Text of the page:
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William Sinclair Manson

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Kings-Queens of Scotland. Mary of Guise.

Mary of Guise.

Mary of Guise, also known as Mary of Lorraine, was a French noblewoman who became the queen consort of Scotland through her marriage to King James V. She was born on November 22, 1515, in Bar-le-Duc, France, and died on June 11, 1560, in Edinburgh, Scotland.

Mary of Guise was the daughter of Claude, Duke of Guise, and Antoinette de Bourbon. She belonged to the powerful House of Guise, which played a significant role in the politics of France. In 1538, she married James V of Scotland and became his second wife. They had two sons: James, who would later become King James VI of Scotland (and later James I of England), and Robert, who died in infancy.

After James V’s death in 1542, Mary of Guise acted as regent for their infant daughter, Mary, Queen of Scots. As regent, she faced numerous challenges, including conflicts with the Protestant nobility and English influence in Scotland. Mary of Guise, a devout Catholic, supported the Catholic cause and sought to maintain French alliances to secure her position and protect the Catholic faith in Scotland.

During her regency, Mary of Guise faced opposition from Protestant reformers, including John Knox, who criticized her religious policies and influence. She also had to navigate the complex political landscape of European powers, particularly England, France, and Scotland, which were often embroiled in conflicts and power struggles.

In 1558, Mary of Guise’s daughter, Mary, Queen of Scots, married Francis II of France, further strengthening the ties between the Scottish and French crowns. However, the sudden death of Francis II in 1560 weakened Mary of Guise’s position. She faced a rebellion by Protestant nobles known as the Lords of the Congregation, who sought to challenge her authority and establish Protestantism as the dominant religion in Scotland.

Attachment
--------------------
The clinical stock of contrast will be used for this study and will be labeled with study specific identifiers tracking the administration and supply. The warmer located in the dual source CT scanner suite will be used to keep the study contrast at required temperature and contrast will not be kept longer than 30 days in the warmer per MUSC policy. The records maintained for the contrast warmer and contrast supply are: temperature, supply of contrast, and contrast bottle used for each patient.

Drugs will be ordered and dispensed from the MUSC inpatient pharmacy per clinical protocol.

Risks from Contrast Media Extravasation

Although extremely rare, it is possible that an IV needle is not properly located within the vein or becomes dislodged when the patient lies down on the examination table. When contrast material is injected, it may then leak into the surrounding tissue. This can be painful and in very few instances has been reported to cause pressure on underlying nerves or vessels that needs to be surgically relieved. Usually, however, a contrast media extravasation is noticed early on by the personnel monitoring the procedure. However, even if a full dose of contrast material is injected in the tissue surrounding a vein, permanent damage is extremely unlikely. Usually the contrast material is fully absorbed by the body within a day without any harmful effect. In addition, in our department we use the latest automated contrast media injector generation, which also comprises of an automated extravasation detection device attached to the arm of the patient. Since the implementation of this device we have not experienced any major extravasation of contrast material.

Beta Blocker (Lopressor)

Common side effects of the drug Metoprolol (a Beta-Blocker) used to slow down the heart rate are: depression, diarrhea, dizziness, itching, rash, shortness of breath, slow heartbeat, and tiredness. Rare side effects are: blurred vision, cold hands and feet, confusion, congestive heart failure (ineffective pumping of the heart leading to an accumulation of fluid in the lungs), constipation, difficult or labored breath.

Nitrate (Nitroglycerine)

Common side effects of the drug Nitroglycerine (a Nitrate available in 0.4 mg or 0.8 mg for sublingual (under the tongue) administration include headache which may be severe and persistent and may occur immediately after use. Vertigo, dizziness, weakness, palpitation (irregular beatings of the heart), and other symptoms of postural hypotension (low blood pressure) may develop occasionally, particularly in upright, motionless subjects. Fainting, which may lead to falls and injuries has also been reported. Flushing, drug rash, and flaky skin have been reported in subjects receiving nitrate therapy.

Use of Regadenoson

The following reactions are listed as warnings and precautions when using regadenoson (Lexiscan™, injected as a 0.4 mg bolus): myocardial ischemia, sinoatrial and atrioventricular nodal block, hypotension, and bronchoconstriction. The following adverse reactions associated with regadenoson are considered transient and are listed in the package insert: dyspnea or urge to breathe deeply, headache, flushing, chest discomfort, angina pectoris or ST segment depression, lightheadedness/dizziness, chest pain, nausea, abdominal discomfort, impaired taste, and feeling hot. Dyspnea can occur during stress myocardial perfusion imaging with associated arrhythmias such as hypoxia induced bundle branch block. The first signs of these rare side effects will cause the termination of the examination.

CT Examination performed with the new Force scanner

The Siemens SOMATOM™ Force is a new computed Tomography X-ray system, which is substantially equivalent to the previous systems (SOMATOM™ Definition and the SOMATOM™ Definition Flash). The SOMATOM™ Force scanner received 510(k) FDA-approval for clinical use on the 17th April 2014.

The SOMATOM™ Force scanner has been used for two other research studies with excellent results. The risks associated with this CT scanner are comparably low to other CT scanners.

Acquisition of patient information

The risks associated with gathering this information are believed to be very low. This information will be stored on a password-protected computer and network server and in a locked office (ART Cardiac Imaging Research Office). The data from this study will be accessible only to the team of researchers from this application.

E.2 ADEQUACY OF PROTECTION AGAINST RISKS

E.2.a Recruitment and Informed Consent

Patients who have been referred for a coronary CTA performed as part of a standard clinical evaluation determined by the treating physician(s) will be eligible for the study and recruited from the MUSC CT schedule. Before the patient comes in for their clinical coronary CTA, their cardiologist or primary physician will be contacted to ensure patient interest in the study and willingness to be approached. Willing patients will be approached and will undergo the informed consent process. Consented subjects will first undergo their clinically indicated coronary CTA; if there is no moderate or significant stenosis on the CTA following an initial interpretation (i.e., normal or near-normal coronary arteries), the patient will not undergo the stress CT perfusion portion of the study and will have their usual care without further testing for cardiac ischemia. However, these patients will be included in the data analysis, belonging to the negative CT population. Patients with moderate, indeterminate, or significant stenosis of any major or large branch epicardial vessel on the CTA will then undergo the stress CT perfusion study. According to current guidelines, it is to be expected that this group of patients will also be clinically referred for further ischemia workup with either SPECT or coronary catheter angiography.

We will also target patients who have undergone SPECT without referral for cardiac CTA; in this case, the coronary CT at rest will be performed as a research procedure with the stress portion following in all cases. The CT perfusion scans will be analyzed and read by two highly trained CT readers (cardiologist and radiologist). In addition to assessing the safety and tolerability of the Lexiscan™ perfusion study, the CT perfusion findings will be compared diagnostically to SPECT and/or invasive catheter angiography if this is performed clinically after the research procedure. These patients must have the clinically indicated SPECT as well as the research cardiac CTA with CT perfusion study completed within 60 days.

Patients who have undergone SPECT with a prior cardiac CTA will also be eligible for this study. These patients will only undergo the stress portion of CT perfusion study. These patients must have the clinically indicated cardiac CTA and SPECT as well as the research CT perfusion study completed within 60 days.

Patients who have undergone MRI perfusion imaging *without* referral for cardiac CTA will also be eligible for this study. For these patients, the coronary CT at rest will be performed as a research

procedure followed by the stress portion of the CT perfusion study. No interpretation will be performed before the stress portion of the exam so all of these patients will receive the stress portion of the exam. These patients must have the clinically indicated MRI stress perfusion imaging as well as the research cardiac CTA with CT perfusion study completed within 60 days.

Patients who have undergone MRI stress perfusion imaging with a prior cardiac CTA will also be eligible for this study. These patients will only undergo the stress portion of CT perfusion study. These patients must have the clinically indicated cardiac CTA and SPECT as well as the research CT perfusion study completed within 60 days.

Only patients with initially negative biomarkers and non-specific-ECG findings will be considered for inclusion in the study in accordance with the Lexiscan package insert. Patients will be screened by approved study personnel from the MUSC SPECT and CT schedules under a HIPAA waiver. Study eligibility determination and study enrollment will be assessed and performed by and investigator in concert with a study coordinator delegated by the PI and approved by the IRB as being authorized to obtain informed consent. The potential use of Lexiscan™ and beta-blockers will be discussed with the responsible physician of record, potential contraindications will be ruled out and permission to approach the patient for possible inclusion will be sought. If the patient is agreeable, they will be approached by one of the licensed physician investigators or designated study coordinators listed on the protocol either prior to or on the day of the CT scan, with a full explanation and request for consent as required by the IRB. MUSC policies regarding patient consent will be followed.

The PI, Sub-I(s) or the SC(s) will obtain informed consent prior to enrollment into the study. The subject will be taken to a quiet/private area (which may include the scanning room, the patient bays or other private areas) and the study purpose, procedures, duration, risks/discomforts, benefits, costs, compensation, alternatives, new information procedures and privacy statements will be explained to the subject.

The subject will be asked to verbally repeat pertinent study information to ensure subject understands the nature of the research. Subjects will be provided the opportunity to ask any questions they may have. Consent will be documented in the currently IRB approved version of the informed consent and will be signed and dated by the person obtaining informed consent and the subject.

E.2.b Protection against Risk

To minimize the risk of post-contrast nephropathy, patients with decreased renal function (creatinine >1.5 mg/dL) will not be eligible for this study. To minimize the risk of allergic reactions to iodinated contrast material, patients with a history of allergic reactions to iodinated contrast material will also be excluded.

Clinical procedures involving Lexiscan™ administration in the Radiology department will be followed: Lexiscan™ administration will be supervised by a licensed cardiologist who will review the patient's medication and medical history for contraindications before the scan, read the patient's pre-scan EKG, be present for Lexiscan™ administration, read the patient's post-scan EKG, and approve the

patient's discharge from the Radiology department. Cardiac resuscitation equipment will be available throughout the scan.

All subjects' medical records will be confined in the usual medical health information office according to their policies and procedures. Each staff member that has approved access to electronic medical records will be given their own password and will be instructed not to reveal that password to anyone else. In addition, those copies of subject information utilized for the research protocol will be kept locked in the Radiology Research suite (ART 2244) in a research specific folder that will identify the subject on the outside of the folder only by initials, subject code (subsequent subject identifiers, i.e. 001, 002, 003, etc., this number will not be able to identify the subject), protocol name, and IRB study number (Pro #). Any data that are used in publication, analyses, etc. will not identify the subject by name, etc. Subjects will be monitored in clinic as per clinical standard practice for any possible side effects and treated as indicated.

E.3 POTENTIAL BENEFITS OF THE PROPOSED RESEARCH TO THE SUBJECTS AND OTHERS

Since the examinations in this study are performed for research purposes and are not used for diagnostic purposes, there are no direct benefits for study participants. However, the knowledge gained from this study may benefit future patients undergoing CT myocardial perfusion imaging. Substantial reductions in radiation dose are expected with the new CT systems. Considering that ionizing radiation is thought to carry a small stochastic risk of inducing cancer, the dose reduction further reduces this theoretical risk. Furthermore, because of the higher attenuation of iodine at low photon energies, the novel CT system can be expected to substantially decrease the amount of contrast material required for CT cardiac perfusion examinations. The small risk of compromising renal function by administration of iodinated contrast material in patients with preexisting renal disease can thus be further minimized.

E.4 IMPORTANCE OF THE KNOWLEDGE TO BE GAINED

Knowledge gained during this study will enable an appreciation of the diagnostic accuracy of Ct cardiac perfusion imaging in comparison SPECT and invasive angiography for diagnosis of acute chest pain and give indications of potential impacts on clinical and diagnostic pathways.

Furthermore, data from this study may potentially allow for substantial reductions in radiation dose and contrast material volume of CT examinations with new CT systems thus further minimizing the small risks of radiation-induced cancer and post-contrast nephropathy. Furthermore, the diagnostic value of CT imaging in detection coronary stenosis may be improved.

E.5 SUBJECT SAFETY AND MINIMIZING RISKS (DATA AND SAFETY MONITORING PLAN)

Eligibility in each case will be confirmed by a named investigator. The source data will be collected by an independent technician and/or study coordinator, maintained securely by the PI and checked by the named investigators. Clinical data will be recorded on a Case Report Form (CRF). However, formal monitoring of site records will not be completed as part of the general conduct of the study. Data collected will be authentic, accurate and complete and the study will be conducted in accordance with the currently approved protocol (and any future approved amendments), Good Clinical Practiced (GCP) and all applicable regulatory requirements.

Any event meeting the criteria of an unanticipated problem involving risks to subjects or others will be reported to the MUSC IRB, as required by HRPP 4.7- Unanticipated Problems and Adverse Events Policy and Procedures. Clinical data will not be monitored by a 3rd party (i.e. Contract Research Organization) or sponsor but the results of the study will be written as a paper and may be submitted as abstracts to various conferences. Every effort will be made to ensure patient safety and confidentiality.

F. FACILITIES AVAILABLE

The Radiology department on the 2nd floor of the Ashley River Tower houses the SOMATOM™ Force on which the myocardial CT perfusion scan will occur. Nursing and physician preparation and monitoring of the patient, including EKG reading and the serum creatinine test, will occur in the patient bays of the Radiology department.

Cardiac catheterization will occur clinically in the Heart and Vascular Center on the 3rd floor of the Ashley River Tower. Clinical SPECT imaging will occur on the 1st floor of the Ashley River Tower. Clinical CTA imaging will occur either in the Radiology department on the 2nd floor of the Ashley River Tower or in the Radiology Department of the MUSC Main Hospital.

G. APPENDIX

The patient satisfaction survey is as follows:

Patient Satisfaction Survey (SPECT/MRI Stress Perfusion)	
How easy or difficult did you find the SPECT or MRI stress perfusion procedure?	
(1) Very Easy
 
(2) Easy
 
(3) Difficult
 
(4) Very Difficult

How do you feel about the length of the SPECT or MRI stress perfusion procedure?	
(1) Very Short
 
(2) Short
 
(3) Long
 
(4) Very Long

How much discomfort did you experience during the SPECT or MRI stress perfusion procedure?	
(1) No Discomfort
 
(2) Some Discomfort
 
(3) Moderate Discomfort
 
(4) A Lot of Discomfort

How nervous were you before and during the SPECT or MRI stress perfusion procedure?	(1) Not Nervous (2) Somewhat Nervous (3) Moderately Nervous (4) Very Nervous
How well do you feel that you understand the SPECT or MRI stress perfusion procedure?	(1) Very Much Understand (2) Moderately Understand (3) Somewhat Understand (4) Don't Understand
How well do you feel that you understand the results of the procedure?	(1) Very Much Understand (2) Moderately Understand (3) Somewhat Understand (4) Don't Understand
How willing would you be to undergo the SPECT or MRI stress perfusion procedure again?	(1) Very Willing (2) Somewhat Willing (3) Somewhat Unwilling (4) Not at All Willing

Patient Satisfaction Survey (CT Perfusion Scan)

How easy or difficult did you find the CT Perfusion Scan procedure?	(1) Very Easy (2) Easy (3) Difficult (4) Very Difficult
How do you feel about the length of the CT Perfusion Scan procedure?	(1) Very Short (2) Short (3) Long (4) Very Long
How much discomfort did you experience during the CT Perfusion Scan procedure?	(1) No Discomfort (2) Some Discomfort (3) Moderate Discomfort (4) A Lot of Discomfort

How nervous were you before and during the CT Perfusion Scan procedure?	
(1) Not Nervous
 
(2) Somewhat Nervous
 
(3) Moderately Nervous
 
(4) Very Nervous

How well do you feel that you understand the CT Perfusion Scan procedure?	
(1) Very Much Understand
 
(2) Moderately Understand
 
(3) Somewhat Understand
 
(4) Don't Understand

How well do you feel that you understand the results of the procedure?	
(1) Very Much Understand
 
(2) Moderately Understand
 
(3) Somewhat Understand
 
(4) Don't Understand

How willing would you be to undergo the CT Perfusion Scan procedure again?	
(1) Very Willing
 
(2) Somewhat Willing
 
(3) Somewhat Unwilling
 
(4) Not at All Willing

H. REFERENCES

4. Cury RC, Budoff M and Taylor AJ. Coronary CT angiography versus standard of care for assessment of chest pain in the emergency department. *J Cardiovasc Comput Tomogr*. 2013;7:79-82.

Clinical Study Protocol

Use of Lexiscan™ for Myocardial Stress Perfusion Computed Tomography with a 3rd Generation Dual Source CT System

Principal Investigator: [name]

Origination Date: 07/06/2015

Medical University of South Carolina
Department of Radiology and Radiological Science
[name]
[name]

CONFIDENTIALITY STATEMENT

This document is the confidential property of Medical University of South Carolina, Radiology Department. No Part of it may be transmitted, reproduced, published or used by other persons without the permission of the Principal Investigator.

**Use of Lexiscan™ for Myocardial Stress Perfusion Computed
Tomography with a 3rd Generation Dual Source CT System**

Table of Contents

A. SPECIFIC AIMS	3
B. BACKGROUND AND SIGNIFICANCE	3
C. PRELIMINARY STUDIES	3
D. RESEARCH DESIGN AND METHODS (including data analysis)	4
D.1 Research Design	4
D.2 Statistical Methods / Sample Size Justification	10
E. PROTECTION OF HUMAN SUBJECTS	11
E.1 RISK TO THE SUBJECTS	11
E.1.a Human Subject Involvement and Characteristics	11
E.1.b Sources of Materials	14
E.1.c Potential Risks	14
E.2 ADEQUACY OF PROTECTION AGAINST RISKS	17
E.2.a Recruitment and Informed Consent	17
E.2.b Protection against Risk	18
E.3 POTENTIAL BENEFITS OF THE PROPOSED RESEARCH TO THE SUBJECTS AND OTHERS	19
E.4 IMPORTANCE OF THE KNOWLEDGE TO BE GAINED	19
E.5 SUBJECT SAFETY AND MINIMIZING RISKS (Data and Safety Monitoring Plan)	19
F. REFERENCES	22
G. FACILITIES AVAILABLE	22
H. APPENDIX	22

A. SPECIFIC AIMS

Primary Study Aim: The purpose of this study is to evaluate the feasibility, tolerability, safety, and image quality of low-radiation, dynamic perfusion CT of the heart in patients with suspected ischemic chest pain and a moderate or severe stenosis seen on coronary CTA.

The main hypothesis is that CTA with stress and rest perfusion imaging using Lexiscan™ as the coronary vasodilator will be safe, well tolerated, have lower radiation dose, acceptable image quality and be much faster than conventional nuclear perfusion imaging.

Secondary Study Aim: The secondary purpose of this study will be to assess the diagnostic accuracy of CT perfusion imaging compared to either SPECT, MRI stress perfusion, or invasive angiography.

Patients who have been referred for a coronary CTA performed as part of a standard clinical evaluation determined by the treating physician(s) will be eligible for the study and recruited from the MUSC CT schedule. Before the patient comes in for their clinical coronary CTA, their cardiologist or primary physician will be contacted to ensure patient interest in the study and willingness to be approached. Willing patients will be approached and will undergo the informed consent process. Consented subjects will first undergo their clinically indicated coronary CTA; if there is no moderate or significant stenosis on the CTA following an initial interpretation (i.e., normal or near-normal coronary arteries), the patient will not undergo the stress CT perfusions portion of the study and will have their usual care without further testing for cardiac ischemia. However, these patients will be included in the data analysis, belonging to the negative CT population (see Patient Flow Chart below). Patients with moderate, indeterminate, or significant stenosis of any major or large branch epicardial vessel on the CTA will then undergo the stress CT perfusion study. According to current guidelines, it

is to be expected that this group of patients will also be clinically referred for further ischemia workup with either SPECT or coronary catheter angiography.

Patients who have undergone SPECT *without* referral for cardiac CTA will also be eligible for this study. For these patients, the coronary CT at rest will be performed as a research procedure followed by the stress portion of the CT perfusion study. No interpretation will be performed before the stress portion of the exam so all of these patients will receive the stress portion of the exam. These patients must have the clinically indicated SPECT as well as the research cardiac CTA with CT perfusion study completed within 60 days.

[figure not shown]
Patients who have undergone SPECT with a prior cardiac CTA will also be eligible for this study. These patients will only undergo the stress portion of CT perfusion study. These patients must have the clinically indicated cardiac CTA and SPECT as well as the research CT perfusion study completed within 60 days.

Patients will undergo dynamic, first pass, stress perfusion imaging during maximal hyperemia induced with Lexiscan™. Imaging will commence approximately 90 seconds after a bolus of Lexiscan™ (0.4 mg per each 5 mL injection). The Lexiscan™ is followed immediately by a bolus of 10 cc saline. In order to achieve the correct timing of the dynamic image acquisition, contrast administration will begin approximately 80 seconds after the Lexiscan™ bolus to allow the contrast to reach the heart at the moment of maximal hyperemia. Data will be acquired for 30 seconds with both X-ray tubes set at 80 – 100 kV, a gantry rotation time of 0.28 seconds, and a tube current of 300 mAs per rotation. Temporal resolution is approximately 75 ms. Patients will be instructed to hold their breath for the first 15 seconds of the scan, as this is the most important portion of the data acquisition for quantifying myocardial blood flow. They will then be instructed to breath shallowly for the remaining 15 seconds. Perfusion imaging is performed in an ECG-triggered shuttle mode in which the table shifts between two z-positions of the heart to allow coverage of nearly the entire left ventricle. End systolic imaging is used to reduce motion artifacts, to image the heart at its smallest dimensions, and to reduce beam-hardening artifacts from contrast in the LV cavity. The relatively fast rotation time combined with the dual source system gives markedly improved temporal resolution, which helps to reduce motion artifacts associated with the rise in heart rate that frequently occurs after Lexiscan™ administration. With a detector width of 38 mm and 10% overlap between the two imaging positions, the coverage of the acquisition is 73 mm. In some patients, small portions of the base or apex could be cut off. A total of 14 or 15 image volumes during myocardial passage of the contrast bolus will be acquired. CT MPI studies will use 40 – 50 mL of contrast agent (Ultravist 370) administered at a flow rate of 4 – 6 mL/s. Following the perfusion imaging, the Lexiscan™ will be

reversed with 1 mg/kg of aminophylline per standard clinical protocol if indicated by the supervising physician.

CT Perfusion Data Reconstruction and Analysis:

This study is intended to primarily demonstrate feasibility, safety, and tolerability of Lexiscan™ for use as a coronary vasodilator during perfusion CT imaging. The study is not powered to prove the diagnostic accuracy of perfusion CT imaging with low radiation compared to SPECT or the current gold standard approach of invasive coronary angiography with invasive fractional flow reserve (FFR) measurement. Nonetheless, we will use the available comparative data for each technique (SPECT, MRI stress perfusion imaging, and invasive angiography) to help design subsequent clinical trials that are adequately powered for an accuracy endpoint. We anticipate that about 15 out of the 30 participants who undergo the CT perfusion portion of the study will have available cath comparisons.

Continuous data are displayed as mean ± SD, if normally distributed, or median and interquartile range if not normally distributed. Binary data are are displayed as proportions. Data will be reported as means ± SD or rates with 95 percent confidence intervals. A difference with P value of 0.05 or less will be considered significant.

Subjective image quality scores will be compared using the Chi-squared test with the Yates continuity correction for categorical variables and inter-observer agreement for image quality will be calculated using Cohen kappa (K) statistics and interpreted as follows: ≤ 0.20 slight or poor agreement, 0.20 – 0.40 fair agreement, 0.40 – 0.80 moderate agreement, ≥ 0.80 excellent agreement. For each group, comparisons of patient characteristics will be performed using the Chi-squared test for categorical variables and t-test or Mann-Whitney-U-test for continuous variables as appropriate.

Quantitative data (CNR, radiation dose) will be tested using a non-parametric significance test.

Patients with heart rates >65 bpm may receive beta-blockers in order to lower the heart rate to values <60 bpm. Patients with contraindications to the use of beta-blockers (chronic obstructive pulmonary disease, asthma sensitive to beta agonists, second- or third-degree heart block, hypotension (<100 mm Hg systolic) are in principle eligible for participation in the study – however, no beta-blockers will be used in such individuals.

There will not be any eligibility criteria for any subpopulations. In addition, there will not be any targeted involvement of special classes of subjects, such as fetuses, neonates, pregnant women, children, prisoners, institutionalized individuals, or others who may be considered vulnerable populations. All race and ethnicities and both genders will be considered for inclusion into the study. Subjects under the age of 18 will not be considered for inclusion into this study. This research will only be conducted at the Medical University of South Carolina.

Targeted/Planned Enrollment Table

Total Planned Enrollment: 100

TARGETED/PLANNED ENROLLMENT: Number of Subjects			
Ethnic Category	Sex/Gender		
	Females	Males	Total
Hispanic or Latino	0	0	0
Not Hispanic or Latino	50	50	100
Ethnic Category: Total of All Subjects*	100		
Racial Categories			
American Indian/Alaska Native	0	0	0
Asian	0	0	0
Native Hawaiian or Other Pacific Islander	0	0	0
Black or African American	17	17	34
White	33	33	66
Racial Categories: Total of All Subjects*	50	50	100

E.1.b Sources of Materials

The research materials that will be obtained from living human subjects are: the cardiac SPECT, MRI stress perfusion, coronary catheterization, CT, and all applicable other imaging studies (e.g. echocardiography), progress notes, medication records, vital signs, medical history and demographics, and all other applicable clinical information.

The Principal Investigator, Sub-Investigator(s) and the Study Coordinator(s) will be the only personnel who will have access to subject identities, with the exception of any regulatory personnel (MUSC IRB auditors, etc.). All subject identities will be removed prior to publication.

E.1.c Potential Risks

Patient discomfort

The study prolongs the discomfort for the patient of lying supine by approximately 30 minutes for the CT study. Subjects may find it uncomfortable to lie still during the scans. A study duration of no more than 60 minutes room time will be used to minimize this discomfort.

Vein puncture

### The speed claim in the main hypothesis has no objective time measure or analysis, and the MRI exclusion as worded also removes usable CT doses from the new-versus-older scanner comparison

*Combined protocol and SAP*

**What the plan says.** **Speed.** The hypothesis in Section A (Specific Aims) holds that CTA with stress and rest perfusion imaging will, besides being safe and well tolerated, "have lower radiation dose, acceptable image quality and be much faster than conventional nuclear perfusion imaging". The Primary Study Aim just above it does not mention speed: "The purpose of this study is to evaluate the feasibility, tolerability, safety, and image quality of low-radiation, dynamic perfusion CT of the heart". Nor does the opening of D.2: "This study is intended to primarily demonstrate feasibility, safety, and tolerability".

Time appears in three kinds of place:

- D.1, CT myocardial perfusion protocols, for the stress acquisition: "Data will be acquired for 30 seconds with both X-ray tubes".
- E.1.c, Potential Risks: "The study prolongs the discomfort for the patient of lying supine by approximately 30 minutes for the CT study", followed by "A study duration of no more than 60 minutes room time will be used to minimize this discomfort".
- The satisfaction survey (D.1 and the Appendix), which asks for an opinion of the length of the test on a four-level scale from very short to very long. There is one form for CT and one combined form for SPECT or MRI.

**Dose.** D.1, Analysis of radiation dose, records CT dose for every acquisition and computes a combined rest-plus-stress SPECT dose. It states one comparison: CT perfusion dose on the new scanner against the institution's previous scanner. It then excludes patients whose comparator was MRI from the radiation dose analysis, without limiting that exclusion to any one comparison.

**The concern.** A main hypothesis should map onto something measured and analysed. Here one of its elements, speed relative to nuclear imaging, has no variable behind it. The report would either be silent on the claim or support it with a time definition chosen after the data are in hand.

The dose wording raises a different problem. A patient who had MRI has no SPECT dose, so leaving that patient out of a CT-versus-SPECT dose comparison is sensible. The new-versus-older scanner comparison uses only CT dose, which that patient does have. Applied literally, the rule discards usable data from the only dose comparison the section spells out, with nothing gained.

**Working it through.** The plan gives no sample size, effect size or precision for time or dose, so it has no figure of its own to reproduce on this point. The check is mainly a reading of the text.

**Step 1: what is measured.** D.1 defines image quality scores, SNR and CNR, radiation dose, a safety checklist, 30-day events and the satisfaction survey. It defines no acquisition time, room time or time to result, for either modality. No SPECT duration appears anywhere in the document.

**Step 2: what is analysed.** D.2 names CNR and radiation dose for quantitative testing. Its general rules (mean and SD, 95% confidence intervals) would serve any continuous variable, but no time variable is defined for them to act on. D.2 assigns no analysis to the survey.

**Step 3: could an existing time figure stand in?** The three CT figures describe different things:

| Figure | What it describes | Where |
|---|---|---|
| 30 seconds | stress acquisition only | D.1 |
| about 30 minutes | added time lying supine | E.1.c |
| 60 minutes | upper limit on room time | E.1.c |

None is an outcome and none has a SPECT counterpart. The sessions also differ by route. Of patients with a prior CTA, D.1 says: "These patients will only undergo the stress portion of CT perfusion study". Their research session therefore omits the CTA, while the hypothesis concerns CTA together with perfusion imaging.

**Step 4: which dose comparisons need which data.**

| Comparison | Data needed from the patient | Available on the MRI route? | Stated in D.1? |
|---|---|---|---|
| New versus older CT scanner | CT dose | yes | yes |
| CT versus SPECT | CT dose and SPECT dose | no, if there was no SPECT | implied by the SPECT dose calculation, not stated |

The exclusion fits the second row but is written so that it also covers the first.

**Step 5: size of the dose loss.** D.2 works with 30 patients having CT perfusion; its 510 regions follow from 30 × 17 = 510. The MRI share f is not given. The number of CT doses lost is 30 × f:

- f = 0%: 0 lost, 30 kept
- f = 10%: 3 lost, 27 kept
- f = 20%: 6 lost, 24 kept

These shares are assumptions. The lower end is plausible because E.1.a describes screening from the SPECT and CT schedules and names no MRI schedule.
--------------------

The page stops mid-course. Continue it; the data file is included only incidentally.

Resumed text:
Mary of Guise’s regency came to an end with her death on June 11, 1560. Her daughter, Mary, Queen of Scots, was already a widow and returned to Scotland to assume direct rule. Mary of Guise’s efforts to maintain Catholic influence in Scotland ultimately failed, as Protestantism continued to spread throughout the country. However, her regency had a lasting impact on Scottish history, shaping the political and religious landscape of the time.

Mary of Guise’s role as a regent and her staunch defence of Catholicism in Scotland make her an important figure in the religious and political history of the country. Her life and actions are often studied in the context of the broader conflicts between Catholicism and Protestantism in 16th-century Europe.

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